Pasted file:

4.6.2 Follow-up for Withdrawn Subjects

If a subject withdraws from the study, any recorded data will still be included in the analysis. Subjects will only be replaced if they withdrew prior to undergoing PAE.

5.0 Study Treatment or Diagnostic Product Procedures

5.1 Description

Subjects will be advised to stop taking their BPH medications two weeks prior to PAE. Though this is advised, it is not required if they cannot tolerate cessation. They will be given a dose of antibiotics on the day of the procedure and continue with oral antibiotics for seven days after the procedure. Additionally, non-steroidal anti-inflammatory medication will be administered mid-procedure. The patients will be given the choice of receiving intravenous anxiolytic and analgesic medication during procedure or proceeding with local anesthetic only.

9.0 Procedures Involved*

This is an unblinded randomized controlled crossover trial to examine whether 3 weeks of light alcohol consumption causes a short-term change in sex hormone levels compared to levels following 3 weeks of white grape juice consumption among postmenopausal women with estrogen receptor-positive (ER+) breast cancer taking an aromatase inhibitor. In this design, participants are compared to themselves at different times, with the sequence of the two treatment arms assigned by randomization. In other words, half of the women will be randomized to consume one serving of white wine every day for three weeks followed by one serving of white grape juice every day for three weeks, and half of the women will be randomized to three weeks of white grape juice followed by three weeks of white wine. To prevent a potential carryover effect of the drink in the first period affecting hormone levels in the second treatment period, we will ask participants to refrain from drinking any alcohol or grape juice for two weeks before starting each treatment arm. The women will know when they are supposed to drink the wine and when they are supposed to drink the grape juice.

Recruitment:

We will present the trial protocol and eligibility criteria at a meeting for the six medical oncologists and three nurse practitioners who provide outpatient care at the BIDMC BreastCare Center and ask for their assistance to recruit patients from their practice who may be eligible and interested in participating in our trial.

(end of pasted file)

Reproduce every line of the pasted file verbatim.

4.6.2 Follow-up for Withdrawn Subjects

If a subject withdraws from the study, any recorded data will still be included in the analysis. Subjects will only be replaced if they withdrew prior to undergoing PAE.

5.0 Study Treatment or Diagnostic Product Procedures

5.1 Description

Subjects will be advised to stop taking their BPH medications two weeks prior to PAE. Though this is advised, it is not required if they cannot tolerate cessation. They will be given a dose of antibiotics on the day of the procedure and continue with oral antibiotics for seven days after the procedure. Additionally, non-steroidal anti-inflammatory medication will be administered mid-procedure. The patients will be given the choice of receiving intravenous anxiolytic and analgesic medication during procedure or proceeding with local anesthetic only.

9.0 Procedures Involved*

This is an unblinded randomized controlled crossover trial to examine whether 3 weeks of light alcohol consumption causes a short-term change in sex hormone levels compared to levels following 3 weeks of white grape juice consumption among postmenopausal women with estrogen receptor-positive (ER+) breast cancer taking an aromatase inhibitor. In this design, participants are compared to themselves at different times, with the sequence of the two treatment arms assigned by randomization. In other words, half of the women will be randomized to consume one serving of white wine every day for three weeks followed by one serving of white grape juice every day for three weeks, and half of the women will be randomized to three weeks of white grape juice followed by three weeks of white wine. To prevent a potential carryover effect of the drink in the first period affecting hormone levels in the second treatment period, we will ask participants to refrain from drinking any alcohol or grape juice for two weeks before starting each treatment arm. The women will know when they are supposed to drink the wine and when they are supposed to drink the grape juice.

Recruitment:

We will present the trial protocol and eligibility criteria at a meeting for the six medical oncologists and three nurse practitioners who provide outpatient care at the BIDMC BreastCare Center and ask for their assistance to recruit patients from their practice who may be eligible and interested in participating in our trial.